The Alternative MacTaggart: Rose Ayling-Ellis

Launched in 1997, the annual Alternative MacTaggart provokes debate in the industry from different viewpoints. This year Deaf actress Rose Ayling-Ellis offered her perspective on the stark realities of life as a Deaf person working in television.

Rose offered a sobering insight into the prejudice she has faced, and offer simple solutions to change our collective mindset around the representation of the Deaf community.

In the Pentland at the Edinburgh TV Festival, Rose Ayling-Ellis asked: “What if I don’t accept it anymore? What if I use the power of my voice to make you more aware, to get you to see it’s time for you to put in the work? 

What I do know is disabled people shouldn’t be responsible for curing non-disabled people of their ignorance.

During the Alternative MacTaggart Rose talks about an early job at a theatre production where, from the beginning, there was a lack of awareness of deaf culture and BSL, and where the director expected Rose to teach the other actors to sign… “BSL is rich and expressive, just like any language. Throughout its long and complex history, BSL has been oppressed, mocked and patronised by hearing people. And enough is enough, it deserves to be treated with the same respect you would see in any language.”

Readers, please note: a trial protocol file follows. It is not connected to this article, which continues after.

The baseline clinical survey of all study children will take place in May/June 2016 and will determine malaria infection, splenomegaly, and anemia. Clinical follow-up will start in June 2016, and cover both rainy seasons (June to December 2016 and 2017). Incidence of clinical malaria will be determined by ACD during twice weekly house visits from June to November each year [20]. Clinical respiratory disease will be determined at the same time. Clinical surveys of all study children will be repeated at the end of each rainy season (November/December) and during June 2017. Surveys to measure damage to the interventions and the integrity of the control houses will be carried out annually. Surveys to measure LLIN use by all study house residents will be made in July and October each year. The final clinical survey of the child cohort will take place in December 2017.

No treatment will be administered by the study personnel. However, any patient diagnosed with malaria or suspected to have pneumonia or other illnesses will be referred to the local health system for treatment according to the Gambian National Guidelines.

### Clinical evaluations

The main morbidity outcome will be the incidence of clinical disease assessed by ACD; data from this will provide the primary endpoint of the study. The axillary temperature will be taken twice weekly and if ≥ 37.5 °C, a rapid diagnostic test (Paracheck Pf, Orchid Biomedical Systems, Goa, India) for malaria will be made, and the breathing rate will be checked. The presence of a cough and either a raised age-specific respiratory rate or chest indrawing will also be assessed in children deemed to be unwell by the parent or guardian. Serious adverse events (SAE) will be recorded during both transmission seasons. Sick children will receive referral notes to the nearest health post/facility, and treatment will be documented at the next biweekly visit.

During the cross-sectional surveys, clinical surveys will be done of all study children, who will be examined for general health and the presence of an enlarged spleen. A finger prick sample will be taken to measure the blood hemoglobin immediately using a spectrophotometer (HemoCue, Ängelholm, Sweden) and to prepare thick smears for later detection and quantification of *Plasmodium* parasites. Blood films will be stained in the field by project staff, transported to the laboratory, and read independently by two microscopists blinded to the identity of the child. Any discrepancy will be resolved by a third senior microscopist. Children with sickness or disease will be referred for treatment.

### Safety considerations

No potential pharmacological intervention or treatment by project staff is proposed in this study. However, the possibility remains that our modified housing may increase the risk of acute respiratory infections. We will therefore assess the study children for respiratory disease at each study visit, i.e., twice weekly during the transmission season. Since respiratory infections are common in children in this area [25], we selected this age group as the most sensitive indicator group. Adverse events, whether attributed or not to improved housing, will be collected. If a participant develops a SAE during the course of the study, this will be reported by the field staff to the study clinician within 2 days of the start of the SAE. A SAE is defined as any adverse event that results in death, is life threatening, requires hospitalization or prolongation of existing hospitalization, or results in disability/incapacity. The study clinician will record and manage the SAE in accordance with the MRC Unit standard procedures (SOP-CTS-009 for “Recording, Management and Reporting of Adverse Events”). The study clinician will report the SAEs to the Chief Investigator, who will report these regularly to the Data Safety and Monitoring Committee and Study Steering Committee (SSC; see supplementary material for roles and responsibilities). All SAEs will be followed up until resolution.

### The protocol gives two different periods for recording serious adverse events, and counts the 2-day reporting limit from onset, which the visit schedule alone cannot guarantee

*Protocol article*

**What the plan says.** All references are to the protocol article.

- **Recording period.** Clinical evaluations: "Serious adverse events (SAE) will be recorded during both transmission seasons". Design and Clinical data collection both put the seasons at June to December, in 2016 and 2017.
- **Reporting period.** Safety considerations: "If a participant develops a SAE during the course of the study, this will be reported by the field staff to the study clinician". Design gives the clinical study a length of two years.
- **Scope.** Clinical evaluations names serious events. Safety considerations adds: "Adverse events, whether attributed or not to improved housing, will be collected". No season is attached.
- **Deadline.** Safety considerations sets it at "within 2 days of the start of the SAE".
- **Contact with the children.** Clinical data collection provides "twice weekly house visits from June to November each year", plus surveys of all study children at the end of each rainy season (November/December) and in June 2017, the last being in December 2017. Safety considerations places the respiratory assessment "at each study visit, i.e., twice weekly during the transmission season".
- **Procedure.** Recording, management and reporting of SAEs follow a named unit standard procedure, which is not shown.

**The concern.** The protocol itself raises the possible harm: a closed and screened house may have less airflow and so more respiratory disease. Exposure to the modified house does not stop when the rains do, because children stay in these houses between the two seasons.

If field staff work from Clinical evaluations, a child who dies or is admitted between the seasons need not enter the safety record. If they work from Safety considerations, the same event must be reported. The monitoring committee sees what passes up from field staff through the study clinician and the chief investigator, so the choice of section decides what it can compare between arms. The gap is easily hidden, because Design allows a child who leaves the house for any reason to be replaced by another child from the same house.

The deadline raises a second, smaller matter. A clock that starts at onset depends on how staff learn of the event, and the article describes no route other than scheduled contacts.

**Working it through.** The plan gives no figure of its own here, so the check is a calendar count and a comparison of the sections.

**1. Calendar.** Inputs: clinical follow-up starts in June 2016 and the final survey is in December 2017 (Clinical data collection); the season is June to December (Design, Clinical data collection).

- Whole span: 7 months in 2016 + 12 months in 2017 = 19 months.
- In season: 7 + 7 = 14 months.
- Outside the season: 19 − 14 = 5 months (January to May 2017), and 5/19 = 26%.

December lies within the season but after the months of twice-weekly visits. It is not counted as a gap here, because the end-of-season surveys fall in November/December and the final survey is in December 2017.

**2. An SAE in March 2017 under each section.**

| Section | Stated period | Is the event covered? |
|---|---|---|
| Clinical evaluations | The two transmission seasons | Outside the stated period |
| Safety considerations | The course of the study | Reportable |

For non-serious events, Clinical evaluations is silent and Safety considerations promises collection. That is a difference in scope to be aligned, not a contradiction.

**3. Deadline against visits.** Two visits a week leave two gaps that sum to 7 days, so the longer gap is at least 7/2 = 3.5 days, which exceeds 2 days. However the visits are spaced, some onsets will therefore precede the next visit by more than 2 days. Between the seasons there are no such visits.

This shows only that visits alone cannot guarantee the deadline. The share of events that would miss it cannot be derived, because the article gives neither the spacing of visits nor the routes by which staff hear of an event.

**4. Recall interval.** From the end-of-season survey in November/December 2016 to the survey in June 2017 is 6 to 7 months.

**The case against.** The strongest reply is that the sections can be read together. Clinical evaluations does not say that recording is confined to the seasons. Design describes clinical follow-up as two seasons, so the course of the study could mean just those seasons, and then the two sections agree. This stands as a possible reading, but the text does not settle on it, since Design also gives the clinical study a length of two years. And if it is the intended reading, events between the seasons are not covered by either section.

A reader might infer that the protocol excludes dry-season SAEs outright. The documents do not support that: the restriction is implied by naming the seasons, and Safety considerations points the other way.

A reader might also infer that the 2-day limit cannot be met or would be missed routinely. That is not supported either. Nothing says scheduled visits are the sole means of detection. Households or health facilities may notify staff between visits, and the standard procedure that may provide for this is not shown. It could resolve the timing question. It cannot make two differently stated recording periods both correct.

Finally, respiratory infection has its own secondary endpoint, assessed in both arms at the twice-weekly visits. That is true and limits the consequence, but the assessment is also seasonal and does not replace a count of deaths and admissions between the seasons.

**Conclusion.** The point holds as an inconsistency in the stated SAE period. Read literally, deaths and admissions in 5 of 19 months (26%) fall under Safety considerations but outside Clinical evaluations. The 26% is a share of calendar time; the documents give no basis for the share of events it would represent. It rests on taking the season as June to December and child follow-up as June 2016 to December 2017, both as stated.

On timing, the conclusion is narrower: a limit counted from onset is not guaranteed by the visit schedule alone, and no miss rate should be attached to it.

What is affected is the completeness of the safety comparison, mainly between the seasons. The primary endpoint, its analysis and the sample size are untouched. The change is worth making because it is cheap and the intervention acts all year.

Rose continued “being deaf has its own culture. Deaf awareness is crucial, and a consultant can make sure both the language and culture are respected. When we are working, I need to be able to see other actors’ faces. I need visual cues, and most importantly I need the people I work with to know how to communicate better with me. And it is not a one-off, I hear time and time again deaf actors having similar experiences in other productions, in theatre and on TV their identity being considered a burden that has to be compromised. All of this could have been easily avoided if the production team had planned it and talked about what needed to be done when working with a deaf actor beforehand. I was made to feel like I was a burden like I was difficult. It was missed opportunities to create something great if only they had been prepared to put in the work.”